Inès Forrest
Credit: Scripps Research

Inès Forrest, a fourth-year graduate student in the laboratory of Associate Professor Christopher Parker, has been named a 2024 CAS Future Leader, an honor given annually to only 35 graduate students and postdoctoral researchers around the world.

The award is administered by Chemical Abstracts Service (CAS), a division of the American Chemical Society, which describes the Future Leaders program as one that “supports the growth of science leadership among early-career scientists,” while providing doctoral students and postdocs with “opportunities to learn leadership skills, engage in scientific discourse, and connect with peer scientists and innovators from around the world.”

Forrest’s work in Parker’s lab in the Department of Chemistry involves the development of a new way to use chemical tools to study human proteins, especially those linked to cancers, neurodegeneration and autoimmune diseases.

“My research focuses on developing a way to harness the cell’s natural disposal system to eliminate proteins that can be responsible for diseases using specialized chemical probes,” explains Forrest. “The power of this approach lies in the fact that we can, in theory, target almost any protein for this degradation process. From there, we aim to make these compounds more selective and explore their potential as future treatments for disease.”

“Inès is truly a multi-talented leader—not only did she spearhead the chemical design and synthesis,” says Parker, Forrest’s thesis advisor, describing her approach to this ambitious project as an example of why she was a perfect choice for this award. “But she also became an expert in proteomics, molecular biology and cellular biology. She also is a main point person for an industry collaboration for this project, which is quite remarkable at an early-stage graduate career level.”

Challenges experienced in her youth drove Forrest to excel academically and ultimately discover a passion for research. After her aunt passed away from cancer, she decided to dedicate herself to improving people’s lives through science. Prejudice she encountered along the way only hardened her resolve.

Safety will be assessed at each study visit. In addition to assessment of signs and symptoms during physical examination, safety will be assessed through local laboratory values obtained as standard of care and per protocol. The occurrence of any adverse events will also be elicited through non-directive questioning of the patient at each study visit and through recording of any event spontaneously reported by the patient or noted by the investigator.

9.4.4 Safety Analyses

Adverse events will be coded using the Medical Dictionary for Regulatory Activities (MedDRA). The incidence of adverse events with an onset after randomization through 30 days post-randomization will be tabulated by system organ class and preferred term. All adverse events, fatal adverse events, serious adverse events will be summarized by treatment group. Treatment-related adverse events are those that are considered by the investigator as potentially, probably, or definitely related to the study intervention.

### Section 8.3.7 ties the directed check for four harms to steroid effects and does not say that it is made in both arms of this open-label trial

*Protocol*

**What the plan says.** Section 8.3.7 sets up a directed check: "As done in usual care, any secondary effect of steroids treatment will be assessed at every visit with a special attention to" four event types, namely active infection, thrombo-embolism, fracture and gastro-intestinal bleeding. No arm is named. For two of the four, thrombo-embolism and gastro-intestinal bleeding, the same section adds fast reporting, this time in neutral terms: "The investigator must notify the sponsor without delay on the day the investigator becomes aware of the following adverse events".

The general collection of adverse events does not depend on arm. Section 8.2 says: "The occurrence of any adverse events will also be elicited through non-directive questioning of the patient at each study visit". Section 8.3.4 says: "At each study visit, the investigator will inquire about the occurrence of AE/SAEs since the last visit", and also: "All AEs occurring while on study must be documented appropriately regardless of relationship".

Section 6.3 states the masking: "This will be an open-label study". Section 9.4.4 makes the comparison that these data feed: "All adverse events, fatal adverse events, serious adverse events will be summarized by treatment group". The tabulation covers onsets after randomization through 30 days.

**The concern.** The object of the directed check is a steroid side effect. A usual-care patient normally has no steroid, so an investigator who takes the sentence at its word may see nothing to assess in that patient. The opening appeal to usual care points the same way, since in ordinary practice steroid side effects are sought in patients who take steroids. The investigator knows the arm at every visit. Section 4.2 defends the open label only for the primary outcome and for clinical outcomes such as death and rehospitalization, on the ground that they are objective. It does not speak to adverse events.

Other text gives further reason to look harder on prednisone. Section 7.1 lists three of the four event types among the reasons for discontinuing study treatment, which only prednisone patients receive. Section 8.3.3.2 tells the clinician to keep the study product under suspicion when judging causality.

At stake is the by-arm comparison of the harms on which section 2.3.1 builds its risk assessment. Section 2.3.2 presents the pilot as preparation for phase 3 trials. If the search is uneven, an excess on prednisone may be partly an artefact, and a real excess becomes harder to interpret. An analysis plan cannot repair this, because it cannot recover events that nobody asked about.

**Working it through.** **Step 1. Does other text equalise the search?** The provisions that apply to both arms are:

“When I was younger, I faced a lot of discrimination because of the color of my skin,” she says. “I found refuge in education, particularly in science, and developed an insatiable curiosity to learn more. I’m so inspired by the unlimited possibilities that science offers – the chance to unravel mysteries and the potential to make groundbreaking discoveries that can positively impact humanity for generations to come.”

Beyond any impact she hopes to make through her research, Forrest also feels strongly about the importance of inspiring and opening doors of opportunity for future scientists.

“I am the first to pursue a PhD in my family, so I had to forge this unique path,” she says. “I aspire to show individuals from diverse backgrounds—who may not have had the same opportunities as others or their peers at similar stages—that achieving their desired goals is not an insurmountable task.”

This is not the first time Forrest has earned accolades for her research and achievements in graduate school. In 2022, she was named one of 140 recipients of a Ford Foundation Fellowship, a coveted predoctoral award administered by the National Academies of Sciences, Engineering and Medicine.

Focused on leadership training and networking, the CAS Future Leaders program will award Forrest and her cohort with a weeklong visit to CAS Headquarters in Columbus, Ohio in August where they’ll meet other emerging leaders from around the world. From there, program participants will travel to the ACS Fall 2024 meeting in Denver, Colorado, where they’ll have an opportunity to present their research and participate in an ACS Professional and Leadership Development course. Honorees also receive a cash award, three-year ACS membership and lifetime membership in the CAS Future Leaders Alumni Community.